Future prospects for evidence-based medicine: Getting closer to the destination

Marriott Bloor Yorkville Hotel,
Toronto, Ontario

Jeremy Grimshaw
University of Ottawa

Evidence-based medicine (EBM) has come a long way in the last decade, but the important “next step”–turning scientific knowledge into evidence-based practice (EBP)–is proving to be more of a challenge. At the inaugural Alf Nachemson Lecture, Dr. Jeremy Grimshaw, co-ordinating editor of the Cochrane Collaboration’s Effective Practice and Organisation of Care Review Group, Director of Clinical Epidemiology at the Ottawa Health Research Institute and an expert in evidence-based practice, talks about the misconceptions about and obstacles to evidence-based practice.

The Alf Nachemson Lectureship was launched at the IWH Annual General Meeting on June 16, 2002 in honour of Dr. Alf Nachemson’s significant contribution to research evidence in clinical decision-making. Nachemson, a distinguished orthopedic surgeon and researcher from Sweden, is a founding member of the IWH Research Advisory Committee and was Co-editor of the Institute-based Cochrane Collaboration Back Review Group from 1995 to 2002. Throughout his career, Nachemson has integrated research knowledge into clinical decision-making related to work and health. The lectureship is awarded to a prominent national or international individual who has made a significant and unique contribution to a number of work and health-related themes, including the interface between work and health, the role of evidence in decision-making or evidence-based practice in the prevention of work-relevant injury, illness or disability.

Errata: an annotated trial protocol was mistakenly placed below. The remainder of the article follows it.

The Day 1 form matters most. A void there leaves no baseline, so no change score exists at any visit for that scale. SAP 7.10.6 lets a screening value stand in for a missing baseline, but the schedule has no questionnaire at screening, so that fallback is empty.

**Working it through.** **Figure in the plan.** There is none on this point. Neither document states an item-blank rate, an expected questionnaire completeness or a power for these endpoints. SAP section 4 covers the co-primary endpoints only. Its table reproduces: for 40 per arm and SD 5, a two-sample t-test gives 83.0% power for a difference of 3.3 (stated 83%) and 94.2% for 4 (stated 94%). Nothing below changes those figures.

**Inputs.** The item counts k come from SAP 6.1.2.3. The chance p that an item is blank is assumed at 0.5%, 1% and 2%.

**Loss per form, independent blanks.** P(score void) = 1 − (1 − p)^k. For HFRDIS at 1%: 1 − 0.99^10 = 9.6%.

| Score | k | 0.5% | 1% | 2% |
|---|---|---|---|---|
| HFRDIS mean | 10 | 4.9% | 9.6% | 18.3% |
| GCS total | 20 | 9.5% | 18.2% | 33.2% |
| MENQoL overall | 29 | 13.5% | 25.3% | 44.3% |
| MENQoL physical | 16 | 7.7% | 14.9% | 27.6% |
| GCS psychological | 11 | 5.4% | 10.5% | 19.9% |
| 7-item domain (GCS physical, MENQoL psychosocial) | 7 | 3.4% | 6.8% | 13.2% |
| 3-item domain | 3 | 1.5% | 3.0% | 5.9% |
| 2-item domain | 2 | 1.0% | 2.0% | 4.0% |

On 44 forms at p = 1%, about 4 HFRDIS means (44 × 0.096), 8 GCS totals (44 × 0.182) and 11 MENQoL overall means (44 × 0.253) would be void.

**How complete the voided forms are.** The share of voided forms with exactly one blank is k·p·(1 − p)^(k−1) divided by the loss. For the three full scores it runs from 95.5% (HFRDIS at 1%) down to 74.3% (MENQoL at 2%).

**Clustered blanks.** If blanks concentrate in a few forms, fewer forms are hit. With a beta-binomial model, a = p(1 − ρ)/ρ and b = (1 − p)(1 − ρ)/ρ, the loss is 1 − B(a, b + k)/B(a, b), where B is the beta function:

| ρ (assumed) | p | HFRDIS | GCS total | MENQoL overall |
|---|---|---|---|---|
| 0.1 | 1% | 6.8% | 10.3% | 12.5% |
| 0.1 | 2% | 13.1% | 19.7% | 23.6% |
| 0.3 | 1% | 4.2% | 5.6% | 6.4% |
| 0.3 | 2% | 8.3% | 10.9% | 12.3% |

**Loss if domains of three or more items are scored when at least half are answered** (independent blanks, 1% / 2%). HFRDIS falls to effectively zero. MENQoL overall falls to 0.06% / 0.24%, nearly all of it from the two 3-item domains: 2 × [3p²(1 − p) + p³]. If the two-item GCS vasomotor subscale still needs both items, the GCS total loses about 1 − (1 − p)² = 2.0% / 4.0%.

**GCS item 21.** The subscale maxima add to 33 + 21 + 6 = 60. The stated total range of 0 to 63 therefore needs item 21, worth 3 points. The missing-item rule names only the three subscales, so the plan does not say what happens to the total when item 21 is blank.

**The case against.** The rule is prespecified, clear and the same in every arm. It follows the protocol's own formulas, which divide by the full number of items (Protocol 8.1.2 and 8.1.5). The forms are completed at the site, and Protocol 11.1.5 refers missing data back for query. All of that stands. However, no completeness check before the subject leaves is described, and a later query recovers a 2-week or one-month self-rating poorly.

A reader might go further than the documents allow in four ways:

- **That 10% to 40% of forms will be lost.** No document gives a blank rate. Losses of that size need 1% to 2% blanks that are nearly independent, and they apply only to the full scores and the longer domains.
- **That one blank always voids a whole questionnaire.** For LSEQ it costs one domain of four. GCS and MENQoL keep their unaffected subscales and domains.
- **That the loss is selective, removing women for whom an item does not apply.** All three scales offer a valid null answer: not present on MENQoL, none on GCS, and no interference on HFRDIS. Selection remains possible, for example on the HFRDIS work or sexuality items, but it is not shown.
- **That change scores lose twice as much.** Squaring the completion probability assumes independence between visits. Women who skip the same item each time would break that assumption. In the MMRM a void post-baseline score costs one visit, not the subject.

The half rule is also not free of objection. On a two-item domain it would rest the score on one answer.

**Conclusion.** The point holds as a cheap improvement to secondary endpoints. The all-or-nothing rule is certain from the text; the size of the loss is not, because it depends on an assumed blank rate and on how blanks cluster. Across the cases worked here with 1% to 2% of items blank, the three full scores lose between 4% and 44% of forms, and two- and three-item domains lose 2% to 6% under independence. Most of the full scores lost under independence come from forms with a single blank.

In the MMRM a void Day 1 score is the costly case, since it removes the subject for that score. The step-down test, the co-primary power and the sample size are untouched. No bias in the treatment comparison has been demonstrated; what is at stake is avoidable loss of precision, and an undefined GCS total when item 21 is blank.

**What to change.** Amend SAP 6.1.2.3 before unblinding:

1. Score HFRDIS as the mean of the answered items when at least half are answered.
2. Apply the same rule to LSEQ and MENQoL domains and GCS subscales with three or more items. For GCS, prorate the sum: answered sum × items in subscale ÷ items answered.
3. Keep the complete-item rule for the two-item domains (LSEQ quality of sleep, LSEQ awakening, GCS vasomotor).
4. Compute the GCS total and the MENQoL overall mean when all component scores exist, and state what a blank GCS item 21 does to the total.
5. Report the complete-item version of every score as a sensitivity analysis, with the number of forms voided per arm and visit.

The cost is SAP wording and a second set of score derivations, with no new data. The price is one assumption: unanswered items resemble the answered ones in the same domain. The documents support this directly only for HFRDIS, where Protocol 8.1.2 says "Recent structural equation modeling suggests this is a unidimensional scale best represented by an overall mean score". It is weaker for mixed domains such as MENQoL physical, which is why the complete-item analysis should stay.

About the Alf Nachemson Memorial Lecture

The annual Alf Nachemson Memorial Lecture honours the significant contribution of Dr. Alf Nachemson to the use of research evidence in clinical decision-making. Dr. Nachemson was a distinguished orthopaedic surgeon and researcher from Sweden, and a founding member of the Institute for Work & Health’s Scientific Advisory Committee.  The lectureship is awarded to a prominent national or international individual who has made a significant and unique contribution to evidence-based practice or policy-making in the prevention of work-related injury, illness or disability.